Tag Archives: lathe work

Relief Vales and Drain Cocks

An experiment – Steam Operated Combined Drains & Relief

Much earlier in the process I baulked at drilling the cylinder castings for the cylinder drain cocks because they looked hard to drill with out risking damage to some rather expensive castings. Moreover, previous experience with manual cylinder drain cocks on the loco had been poor (leaky, difficult linkages etc.) and on the steam launch most people seem to opt for 4 manually operated cocks which involves a deal of “faffing” in use. Continue reading

The &^*$! reversing gear…

Well, if you’re building this engine then I hope the valve gear goes more smoothly for you than me!

The Draglinks

The Drag Link Bearings

Drag Link Bearing Blanks

A handfull of work, drag link bearing blanks ready for drilling boring, fitting and oil-hole drilling

I cannot believe just how long it has taken to complete the reversing gear on the engine – and it’s still not done.

The multitude of little blocks (drag-link bearings) take an age to make – if you had some 7/16″ sq Ph Bronze bar to hand then it might be OK, but I didn’t so decided to hack the blanks out of a piece of 2-inch square bar I had. However, I discovered that my trusty Warco bandsaw did not cut as straight as I hoped, and half of the resulting blocks were undersize. So then you spend a while silver soldering extra bits back on, to bring them to size, and then (literally) DAYS on the shaper, transforming a set of rough cut rhomboids into little cuboid shapes.

Drag Link Pins

Meanwhile a relatively simple turning and pressing job produces the pins for the lifting arms and eccentric pivots.

Drag Link bearing pins pressed into lifting arms and allen-screwed into expansion links.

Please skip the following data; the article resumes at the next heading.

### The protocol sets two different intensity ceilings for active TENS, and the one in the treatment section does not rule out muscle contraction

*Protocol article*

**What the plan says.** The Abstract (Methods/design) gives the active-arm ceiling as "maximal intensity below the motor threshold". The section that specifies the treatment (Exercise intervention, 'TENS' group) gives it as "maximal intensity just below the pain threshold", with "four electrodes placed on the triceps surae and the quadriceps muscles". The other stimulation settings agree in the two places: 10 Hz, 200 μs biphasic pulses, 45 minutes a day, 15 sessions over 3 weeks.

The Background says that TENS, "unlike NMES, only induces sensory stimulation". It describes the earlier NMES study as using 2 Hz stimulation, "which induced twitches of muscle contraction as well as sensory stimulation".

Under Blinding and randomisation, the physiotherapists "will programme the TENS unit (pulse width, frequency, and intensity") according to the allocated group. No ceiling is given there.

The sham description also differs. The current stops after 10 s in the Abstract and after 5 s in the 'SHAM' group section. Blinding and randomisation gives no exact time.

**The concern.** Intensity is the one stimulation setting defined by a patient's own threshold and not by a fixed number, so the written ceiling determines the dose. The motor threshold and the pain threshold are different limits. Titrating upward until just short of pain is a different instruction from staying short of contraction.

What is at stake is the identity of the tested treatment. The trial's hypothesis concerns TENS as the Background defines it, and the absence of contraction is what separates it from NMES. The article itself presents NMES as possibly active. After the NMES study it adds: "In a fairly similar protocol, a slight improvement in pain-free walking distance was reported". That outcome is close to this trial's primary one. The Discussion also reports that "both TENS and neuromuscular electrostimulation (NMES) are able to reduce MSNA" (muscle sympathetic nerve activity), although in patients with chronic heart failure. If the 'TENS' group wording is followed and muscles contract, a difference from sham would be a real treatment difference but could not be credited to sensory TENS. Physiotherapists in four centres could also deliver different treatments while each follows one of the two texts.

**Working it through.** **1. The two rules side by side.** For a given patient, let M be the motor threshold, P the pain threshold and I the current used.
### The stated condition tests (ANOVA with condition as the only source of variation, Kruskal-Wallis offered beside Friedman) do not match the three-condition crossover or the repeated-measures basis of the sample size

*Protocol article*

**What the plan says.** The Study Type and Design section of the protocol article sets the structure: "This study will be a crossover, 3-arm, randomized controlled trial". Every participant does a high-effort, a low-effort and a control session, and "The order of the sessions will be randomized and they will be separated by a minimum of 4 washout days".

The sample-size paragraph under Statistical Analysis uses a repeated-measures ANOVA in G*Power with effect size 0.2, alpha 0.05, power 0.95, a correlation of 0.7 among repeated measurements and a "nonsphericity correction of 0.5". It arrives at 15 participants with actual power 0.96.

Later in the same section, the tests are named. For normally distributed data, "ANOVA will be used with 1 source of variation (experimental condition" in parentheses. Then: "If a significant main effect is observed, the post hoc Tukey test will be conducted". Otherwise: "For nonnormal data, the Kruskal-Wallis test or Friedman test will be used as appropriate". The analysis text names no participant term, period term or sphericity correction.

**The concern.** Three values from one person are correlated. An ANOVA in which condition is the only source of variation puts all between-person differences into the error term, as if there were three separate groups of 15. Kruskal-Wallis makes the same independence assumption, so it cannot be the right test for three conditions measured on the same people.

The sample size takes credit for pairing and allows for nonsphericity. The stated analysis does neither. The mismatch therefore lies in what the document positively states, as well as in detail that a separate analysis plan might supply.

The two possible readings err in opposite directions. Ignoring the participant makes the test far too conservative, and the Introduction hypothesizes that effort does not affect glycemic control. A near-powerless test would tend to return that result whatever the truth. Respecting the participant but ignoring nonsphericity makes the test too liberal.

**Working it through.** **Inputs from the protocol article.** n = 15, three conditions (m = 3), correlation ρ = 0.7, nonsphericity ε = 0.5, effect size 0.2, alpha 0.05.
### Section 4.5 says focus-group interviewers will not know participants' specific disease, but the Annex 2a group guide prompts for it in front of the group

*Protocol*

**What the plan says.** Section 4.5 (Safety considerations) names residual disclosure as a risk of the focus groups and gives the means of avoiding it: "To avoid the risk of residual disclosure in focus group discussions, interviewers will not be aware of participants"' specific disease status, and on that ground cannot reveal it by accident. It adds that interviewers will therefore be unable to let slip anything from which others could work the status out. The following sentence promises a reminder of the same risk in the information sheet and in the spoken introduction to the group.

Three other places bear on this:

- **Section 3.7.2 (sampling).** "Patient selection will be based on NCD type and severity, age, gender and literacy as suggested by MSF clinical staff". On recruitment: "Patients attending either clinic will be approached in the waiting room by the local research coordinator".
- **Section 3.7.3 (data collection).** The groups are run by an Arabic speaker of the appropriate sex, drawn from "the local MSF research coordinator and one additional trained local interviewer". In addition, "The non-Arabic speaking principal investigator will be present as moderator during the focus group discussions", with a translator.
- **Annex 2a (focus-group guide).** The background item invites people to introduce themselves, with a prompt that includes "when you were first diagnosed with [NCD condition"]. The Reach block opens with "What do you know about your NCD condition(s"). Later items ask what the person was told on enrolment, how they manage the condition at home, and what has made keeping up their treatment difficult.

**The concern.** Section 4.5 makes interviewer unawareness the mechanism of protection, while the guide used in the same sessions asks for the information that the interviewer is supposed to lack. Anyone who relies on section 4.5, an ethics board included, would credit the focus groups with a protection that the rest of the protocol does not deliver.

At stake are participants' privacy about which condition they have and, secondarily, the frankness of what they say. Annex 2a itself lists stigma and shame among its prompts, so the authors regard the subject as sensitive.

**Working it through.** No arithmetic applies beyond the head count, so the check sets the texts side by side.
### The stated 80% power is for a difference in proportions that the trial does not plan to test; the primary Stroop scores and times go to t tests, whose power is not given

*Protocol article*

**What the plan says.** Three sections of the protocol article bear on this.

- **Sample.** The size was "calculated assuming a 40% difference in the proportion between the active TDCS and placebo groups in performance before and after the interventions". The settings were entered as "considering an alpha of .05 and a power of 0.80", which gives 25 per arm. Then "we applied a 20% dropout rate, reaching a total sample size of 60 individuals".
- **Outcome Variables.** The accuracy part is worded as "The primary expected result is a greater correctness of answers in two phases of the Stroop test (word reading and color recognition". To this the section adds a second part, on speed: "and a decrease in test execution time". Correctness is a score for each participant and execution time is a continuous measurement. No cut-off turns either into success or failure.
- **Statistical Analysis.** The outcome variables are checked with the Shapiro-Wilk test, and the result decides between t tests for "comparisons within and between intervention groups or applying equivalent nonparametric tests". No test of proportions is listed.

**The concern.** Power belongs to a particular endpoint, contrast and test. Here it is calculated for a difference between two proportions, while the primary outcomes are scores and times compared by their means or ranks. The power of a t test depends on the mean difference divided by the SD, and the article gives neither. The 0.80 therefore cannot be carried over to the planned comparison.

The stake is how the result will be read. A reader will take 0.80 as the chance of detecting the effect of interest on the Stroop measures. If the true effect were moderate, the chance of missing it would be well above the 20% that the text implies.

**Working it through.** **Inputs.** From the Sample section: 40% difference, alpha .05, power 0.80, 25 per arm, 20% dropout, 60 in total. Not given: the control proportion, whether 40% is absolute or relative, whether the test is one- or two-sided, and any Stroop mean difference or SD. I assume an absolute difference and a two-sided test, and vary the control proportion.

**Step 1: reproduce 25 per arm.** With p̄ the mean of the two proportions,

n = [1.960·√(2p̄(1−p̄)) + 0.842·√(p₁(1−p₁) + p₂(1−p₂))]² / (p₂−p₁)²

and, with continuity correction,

Drag Link bearing pins pressed into lifting arms and allen-screwed into expansion links.

I happened to have some EN1A on the shelf that these got cut from – this is lovely free-cutting (leaded) mild steel, but I must confess I worry that this is so “soft” that it might not last well in service.

BTW – Midway thru the gear building I ran short of 1/4MS bar. So I went off to Metal Super Markets in Southampton (metalsupermarkets.com) and stocked up on a variety of bar and plate, that my “stores” were running short of; (these really are great people, and very helpful and economic – I would recommend them to anyone, over the counter service with a smile, for even small quantities) – But they only had EN3B, and when it came to turning and screw-cutting this stuff you really miss the free-cutting EN1A!!!

The only issue with the manufacture of these pins, is that one of the errors in the drawings means these pins need to be longer than drawn, to clear the bolts and lock nuts securing the Expansion Links and Die Blocks. There’s not a lot of space, so take care – I extended mine to 1.5″ overall (I think).

Drilling and Boring Drag-Link Bearings

drilling the bearingsThe next job was to drill the bearing halves for the rods. I did this by clamping them into a small jig (with tool-makers clamps). My normal approach to this would be to soft solder (“sweat”) the bearing halves together and then drill and bore them as one, separating them at the end. But this was not what the ME articles said – so I followed them… The plan was to create a small jig, drill half the blocks 2BA clearance and the other half 2BA tapping – then tap these and use temporary screws to assemble them into pairs while they are bored, and then open out both sides to clearance for the long rods to be fitted.

Jig Drilling DragLink Bearings

Jig Drilling DragLink Bearings

I think this approach was slower.  A better plan would have been to solder them into pairs while they were all still oversize, drill, bore, finish to size and then separate.